16: Building a conceptual model

At this point in the process it is useful to synthesize the knowledge you have gathered so far into a first conceptual model of the social-ecological system. This work card provides guidance and a few examples of what a conceptual model might look like.

Start with smaller workshops and meetings with stakeholders from different scales, and develop simple conceptual models of the system that bring together the important elements you have identified through previous activities. Then bring these outputs together in larger gatherings. The coalition will probably have to do some synthesis work in between the different meetings.

Suggested approach: meetings and workshops with the coalition and with different stakeholders, then brining stakeholders together to develop a more complete conceptual ‘picture’ of the system

Time required: 1-2hrs per meeting

Facilitation skill level: High

Resources: workshop materials, whiteboards, poster paper, markers, sticky notes

Synthesizing your current knowledge

By now you have generated a lot of information on different aspects of the system, relating to people’s aspirations, the dilemmas they face, and in relation to this, the key system components across different domains that need to be considered, important connections and networks, and relevant cross-scale interactions and drivers for change. Before moving further, it is useful to first synthesize this information into a conceptual model of the social-ecological system, building on your early efforts to draw your system in previous work cards. The model should help you describe the current system in terms of its benefits and dilemmas, and also relate to the broad aspirations people have for this system. This conceptual model will provide the basis for Phase 3, where you will do an in-depth investigation of how this system actually works, and why the dilemmas persist.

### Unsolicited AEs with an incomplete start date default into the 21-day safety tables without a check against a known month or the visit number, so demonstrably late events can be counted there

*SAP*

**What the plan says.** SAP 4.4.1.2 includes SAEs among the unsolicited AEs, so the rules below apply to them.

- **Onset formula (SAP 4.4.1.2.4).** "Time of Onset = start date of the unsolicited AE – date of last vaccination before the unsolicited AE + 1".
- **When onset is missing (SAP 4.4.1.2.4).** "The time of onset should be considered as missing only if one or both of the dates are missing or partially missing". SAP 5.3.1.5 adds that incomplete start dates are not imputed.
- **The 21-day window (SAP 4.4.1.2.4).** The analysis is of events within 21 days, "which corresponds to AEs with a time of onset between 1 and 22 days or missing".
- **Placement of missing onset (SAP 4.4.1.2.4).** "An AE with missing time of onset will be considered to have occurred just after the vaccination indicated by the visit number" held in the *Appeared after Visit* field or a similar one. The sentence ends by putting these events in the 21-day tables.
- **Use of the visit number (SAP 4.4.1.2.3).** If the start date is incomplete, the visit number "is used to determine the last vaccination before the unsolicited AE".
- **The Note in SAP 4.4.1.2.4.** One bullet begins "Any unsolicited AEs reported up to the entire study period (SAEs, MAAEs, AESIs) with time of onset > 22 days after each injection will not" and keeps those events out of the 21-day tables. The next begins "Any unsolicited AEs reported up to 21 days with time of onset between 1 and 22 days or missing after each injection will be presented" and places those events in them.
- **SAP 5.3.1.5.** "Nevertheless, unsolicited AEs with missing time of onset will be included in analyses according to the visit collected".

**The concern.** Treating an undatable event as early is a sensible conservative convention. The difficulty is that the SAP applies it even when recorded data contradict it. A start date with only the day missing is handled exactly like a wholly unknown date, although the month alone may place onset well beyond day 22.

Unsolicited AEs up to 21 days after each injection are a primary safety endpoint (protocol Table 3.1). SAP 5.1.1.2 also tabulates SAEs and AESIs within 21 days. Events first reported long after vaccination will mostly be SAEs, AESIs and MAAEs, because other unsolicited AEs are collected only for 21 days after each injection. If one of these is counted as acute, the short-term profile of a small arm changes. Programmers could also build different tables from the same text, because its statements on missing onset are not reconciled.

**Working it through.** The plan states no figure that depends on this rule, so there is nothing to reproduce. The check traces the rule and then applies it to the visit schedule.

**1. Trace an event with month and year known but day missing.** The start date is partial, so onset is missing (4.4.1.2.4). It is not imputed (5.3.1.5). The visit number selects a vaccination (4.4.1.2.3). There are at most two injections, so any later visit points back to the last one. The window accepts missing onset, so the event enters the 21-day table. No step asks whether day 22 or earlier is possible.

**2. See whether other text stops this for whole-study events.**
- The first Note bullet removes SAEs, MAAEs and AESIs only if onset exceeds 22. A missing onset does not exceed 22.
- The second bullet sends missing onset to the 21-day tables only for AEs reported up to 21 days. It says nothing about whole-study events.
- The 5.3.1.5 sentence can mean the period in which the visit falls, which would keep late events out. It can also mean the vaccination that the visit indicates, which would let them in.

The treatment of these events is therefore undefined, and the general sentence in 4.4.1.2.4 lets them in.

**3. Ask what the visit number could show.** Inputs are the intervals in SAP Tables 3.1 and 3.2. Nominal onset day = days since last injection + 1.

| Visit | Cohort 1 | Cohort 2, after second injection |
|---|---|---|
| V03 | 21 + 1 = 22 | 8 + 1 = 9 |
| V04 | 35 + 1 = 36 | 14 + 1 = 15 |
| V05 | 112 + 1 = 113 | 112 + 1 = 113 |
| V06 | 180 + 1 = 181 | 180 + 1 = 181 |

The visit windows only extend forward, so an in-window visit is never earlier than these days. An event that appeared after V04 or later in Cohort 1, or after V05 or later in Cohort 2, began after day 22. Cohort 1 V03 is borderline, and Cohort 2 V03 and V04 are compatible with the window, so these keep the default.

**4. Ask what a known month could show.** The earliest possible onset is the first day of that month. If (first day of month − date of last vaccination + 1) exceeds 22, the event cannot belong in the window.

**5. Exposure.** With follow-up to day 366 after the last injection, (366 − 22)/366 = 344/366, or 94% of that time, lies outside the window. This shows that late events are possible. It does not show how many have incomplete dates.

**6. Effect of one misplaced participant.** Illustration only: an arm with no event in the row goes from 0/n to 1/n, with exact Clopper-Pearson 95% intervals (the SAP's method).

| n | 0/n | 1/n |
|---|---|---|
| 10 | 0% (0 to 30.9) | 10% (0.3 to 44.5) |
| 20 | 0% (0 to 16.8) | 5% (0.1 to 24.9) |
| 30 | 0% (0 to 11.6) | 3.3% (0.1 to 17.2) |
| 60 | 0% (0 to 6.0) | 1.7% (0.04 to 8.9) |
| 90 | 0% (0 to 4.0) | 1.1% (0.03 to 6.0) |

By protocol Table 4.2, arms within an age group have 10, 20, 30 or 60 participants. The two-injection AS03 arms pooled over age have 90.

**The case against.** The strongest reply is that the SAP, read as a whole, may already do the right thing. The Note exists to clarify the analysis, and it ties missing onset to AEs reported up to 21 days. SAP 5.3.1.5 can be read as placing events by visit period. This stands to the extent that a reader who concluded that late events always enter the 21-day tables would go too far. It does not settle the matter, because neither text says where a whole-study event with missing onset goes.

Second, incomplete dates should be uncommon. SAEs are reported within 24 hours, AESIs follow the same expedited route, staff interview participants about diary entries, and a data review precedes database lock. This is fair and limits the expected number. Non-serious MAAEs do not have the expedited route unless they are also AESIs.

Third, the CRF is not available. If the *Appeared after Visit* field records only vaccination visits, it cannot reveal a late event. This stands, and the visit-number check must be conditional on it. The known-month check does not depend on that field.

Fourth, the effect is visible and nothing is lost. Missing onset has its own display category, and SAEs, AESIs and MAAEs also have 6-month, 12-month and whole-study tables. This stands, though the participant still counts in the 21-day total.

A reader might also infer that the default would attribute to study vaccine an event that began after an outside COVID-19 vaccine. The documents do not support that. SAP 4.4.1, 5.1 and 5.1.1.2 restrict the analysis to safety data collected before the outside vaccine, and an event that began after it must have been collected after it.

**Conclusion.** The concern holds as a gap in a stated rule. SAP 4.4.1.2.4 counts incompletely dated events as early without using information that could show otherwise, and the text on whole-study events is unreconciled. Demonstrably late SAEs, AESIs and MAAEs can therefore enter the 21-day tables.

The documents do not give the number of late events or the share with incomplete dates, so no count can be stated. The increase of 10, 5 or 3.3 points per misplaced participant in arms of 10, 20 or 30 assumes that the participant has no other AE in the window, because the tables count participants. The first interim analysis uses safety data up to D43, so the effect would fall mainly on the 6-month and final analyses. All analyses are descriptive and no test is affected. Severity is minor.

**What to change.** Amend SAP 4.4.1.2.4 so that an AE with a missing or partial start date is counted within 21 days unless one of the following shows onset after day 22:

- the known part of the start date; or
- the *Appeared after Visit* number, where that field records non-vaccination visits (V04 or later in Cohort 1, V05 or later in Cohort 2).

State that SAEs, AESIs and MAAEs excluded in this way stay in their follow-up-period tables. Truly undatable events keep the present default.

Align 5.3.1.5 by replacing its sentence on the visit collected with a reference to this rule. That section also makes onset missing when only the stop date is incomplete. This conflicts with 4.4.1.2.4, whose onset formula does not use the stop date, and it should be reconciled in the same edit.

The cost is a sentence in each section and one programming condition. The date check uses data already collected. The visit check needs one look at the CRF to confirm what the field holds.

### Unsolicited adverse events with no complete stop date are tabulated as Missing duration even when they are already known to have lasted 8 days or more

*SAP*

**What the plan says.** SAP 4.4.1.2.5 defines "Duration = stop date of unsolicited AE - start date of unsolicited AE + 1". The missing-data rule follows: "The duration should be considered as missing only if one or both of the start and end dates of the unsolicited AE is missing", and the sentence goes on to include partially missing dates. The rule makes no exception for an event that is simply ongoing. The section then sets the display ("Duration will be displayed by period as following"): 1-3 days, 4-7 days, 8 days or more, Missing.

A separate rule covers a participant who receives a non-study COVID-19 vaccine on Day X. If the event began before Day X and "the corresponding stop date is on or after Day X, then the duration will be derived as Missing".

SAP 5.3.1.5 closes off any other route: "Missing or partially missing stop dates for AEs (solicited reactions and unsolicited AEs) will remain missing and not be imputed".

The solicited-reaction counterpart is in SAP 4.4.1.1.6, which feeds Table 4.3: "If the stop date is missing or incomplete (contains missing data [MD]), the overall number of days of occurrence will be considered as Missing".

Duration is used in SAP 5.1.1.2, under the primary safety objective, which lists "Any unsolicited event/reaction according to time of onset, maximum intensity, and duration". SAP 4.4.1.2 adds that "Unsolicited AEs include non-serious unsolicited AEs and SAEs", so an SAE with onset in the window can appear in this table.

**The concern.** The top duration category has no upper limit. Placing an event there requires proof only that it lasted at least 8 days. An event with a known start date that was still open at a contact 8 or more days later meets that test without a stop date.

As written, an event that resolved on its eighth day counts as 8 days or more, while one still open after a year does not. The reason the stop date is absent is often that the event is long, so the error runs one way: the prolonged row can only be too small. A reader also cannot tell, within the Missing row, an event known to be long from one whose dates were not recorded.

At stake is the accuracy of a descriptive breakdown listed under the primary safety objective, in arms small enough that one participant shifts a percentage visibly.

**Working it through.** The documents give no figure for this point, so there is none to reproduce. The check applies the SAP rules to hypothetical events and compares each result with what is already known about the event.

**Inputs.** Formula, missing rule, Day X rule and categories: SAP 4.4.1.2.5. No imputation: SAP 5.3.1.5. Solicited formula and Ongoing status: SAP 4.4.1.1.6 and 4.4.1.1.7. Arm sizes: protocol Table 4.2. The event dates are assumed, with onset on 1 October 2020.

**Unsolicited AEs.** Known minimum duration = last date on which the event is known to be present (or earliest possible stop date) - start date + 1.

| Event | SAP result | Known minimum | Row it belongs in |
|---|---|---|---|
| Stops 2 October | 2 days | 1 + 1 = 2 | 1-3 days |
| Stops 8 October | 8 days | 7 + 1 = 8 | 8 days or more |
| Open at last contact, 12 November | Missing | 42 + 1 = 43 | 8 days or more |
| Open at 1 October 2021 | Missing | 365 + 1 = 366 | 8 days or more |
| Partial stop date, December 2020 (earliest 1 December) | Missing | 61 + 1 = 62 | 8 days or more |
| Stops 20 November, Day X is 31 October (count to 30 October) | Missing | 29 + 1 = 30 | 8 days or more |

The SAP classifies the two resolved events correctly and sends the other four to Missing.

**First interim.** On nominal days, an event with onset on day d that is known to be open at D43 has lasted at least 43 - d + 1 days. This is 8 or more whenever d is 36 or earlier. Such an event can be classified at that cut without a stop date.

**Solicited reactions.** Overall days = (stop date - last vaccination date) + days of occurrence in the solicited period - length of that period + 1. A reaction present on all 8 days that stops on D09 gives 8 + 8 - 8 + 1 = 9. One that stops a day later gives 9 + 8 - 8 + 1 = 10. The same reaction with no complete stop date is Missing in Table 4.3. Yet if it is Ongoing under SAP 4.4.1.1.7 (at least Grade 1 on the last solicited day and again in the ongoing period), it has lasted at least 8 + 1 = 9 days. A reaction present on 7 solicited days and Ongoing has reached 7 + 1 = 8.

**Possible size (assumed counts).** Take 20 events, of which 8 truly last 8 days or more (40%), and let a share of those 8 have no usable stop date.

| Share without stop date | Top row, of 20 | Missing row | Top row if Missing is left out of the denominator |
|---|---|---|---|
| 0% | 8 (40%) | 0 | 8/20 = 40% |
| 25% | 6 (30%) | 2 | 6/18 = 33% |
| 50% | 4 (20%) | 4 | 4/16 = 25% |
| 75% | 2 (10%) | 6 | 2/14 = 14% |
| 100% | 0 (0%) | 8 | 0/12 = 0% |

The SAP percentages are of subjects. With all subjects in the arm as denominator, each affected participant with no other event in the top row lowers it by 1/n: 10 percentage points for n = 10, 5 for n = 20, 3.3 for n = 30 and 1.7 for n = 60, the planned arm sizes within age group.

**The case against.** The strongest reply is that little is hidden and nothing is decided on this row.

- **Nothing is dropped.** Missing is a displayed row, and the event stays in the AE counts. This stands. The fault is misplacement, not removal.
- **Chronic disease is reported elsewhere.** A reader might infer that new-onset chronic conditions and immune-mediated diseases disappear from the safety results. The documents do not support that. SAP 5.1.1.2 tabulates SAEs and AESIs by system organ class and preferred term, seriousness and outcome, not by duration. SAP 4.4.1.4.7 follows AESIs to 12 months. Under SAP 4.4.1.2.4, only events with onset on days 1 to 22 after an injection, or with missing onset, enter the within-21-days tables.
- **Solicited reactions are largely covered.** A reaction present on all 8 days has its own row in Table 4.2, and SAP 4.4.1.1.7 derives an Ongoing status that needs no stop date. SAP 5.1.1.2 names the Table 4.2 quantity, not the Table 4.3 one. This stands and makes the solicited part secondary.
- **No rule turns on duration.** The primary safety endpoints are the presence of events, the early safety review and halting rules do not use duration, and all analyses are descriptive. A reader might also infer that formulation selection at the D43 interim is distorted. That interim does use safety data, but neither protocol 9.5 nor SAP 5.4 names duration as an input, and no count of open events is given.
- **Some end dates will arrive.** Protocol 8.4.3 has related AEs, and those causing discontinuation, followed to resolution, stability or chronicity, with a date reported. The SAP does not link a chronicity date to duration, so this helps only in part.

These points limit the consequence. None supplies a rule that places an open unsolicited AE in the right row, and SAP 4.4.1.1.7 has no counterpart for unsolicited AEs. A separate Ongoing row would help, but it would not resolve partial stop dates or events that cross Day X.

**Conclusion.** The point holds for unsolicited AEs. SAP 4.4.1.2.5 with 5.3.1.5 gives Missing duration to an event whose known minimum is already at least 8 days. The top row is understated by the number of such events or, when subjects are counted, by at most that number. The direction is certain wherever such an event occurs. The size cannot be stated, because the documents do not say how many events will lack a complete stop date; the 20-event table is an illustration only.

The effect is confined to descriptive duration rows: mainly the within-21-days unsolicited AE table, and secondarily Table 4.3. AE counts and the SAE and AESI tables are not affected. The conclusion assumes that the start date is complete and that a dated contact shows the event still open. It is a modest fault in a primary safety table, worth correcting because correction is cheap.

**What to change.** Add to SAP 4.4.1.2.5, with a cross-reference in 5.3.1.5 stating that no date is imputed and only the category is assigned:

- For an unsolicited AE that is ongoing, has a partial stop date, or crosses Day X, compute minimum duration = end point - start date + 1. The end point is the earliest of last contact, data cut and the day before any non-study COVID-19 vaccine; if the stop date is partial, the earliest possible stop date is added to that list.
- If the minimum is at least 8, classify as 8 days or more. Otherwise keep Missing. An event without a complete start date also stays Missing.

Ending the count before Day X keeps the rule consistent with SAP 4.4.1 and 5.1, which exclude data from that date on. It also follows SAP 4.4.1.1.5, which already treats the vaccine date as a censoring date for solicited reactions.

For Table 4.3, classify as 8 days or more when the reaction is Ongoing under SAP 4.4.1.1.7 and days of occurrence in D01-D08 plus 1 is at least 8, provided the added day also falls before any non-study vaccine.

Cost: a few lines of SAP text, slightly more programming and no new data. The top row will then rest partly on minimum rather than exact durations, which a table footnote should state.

Stakeholder workshop from the Wayfinder pilot in Ranérou, Senegal, where a group of villagers have started building a conceptual model of their pastoral system. Building a conceptual model, helps frame the Wayfinder process and create a shared understanding of system identity. Photo: D.Goffner.

Conceptual models can be developed in different ways (see figure 16.1 for a few examples), but if you haven’t already a good way to start is to classify and group your system variables into a number of relevant categories. These could be actor groups, governance arrangements, resources units and resources systems, action outcomes, and external drivers for change. While purposefully limiting the level of detail at this point, make sure to include both social and ecological factors and consider all relevant scales of analysis.

Figure 16.1 Three examples of conceptual social-ecological systems models. Illustration: E. Wikander/Azote, adapted from Ostrom (2009), and Berkes, Colding and Folke (2003).

Finding common ground

Having shared aspirations and joint perspectives on what are the main dilemmas in the system will make it easier to create the conceptual model, but this step can still be tricky. There may be multiple ways of understanding how the system works, and which elements are the most relevant to include. Working with multiple conceptual models acknowledges different perspectives and worldviews. Articulating key assumptions built into the models and identifying evidence that supports the assumptions also help in making this step more transparent. While it may take a while, it is usually possible to find common ground and arrive at a shared understanding of the identity of the social-ecological system. Doing so is essential for the remainder of the Wayfinder process, since it gives it an initial framing, direction and scope.